In a 5-part series “Grad School vs. School of Life,” BlackEnterprise.com explores the pros and cons of pursuing an advanced degree in lieu of the job market. Job seekers, professionals and career experts weigh in to help you decide whether the decision is a good one in the grand scheme of ultimate career advancement and marketability.
We’ve all read the headlines and watched the news. Real life can seem scary. The job market is still unstable. Everybody seems to be going for advanced degrees. But, if you think going to graduate school is the answer to all of your problems, think again. Career coach Hallie Crawford lists the top four reasons a leap into graduate school may not be the right move for you:
Lacking career direction: You’re unsure of the career path you want to pursue, so you go toÂ graduate school instead. Hey, you might get lucky and really enjoy your graduate school courses and find your way as a result. But before enrolling, Crawford suggests taking time to figure out what career path is best for you, and then attending grad school only if it’s completely necessary. “It’s a big investment of your time and money, so you want to make sure it’s the right next step for you, not just a desperate measure because you don’t know what else to do,” she adds.
Avoiding the real world: “After college it can be intimidating to jump into the professional world, it’s very different from school,” Crawford says. “But avoiding work by going back to school and being a perpetual student is making a choice out of fear instead of empowerment and choice.”
Following a beau: “If it’s the grad school you want to attend, and it’s in your chosen field that’s one thing,” Crawford says. “But romances can survive long distances, and if grad school isn’t the right next step for you, again it’s a lot of time and money going in the wrong direction.”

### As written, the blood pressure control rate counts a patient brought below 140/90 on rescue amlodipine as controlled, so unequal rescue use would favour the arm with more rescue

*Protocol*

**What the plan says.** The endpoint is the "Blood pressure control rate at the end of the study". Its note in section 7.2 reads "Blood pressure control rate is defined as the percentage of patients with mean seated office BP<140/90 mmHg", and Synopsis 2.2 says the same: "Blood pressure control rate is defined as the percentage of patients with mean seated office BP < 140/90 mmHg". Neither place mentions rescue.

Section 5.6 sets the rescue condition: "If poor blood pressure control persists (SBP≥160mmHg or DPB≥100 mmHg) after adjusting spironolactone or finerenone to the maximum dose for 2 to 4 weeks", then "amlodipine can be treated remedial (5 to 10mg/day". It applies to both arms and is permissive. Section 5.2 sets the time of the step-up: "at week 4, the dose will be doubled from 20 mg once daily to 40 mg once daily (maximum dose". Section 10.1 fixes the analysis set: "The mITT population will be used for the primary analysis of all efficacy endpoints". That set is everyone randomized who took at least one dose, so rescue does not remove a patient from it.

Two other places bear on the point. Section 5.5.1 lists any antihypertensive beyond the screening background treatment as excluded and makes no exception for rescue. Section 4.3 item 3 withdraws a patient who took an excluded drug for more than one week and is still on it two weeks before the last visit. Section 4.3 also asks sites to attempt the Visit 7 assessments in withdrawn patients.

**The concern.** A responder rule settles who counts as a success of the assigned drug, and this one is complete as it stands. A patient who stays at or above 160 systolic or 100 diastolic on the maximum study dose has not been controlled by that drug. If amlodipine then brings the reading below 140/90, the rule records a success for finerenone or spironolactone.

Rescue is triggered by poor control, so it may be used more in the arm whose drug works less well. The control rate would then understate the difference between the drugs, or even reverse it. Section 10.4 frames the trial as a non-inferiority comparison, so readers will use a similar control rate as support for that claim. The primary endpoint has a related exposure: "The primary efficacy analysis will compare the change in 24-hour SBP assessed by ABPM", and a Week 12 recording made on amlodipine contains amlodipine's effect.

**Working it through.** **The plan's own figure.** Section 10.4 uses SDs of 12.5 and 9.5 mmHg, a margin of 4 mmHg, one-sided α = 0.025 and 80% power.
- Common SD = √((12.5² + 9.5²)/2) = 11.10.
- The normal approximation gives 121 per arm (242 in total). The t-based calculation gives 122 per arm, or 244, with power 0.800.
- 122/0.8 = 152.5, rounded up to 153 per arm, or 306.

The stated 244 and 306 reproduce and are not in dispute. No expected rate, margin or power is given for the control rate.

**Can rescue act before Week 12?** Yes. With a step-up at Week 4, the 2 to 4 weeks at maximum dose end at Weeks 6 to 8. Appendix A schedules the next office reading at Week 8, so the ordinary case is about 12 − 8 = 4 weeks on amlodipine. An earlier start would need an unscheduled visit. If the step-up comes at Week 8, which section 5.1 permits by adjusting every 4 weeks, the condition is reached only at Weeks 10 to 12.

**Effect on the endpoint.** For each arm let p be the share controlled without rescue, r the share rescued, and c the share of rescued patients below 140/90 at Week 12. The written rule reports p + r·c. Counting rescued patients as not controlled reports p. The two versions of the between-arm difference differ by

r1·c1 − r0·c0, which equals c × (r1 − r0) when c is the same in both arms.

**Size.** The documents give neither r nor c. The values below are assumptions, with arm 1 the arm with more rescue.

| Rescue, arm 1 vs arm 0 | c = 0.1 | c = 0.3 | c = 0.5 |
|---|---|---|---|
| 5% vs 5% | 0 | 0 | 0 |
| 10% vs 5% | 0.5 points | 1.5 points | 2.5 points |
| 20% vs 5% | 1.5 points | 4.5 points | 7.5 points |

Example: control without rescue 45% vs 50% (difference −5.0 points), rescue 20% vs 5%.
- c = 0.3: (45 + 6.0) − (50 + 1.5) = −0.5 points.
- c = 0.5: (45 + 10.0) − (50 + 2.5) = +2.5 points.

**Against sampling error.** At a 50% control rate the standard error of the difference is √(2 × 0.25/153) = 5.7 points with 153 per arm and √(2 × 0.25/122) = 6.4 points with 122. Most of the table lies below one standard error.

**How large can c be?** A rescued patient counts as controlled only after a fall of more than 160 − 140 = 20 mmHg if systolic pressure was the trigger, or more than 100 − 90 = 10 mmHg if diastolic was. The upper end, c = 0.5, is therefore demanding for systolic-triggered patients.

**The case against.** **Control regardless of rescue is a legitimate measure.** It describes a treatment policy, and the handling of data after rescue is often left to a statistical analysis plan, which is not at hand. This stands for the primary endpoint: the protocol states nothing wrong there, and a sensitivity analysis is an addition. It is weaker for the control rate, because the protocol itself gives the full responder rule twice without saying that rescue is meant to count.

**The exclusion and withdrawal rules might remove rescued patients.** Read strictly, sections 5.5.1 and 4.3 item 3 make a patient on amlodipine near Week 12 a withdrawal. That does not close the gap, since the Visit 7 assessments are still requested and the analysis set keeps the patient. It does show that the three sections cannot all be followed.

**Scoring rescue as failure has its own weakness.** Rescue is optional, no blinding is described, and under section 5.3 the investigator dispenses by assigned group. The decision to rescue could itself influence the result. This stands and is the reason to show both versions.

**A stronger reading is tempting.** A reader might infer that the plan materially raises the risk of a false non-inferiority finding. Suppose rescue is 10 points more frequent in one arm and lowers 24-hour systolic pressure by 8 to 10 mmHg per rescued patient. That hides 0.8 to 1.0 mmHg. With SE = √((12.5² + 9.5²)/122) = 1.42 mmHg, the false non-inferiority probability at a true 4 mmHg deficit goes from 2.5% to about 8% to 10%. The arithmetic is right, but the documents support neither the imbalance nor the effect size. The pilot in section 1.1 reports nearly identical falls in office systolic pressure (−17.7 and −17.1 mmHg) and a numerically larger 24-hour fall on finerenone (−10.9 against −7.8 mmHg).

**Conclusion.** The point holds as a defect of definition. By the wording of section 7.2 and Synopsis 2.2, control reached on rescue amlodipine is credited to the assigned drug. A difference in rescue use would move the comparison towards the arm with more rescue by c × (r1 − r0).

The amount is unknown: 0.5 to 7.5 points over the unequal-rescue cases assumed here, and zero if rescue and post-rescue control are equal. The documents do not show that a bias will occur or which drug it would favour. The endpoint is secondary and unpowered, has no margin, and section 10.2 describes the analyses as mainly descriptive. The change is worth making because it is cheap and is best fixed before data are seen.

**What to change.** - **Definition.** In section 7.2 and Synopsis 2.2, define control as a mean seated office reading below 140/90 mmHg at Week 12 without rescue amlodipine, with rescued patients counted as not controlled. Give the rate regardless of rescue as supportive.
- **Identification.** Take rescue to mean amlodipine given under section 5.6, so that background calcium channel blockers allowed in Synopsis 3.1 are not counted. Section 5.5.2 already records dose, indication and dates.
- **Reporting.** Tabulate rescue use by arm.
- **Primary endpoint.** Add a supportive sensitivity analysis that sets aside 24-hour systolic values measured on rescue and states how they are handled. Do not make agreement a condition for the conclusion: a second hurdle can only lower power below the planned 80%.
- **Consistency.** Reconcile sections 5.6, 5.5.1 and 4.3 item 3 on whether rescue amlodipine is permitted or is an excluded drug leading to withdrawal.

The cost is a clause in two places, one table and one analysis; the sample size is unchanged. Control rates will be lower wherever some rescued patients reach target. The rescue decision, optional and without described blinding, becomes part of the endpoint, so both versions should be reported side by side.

Pleasing the parents: Taking the leap should be a decision you want to make, not what others expect of you. “You’re the one doing the work and you need to be committed to it. It’s great that your parents want you to get a higher-level degree, but make sure you agree with them and that school is the next best step for you in your career path,” Crawford says. “If you’re uncertain, tell them you’d like to take some time to really figure out what you want to do first [via] the school’s career center, a career coach or [another resource]—as quickly as you can. Then make the investment if it’s still the right choice.”
While there are good reasons to go to grad school—to pursue an interest you’re highly engaged with or to take the next step necessary to meet your financial and career goals— it’s important to think twice before taking the leap. If your primary motivation for going to grad school falls into one of the scenarios above, you may want to reevaluate to avoid a decision that could shortchange your career progress.
Check out the rest of the “Grad School vs. School of Life” series:
Has the current state of the job market forced you into making a rash decision about graduate school? #SoundOff and follow Jamie on Twitter @JayNHarrison.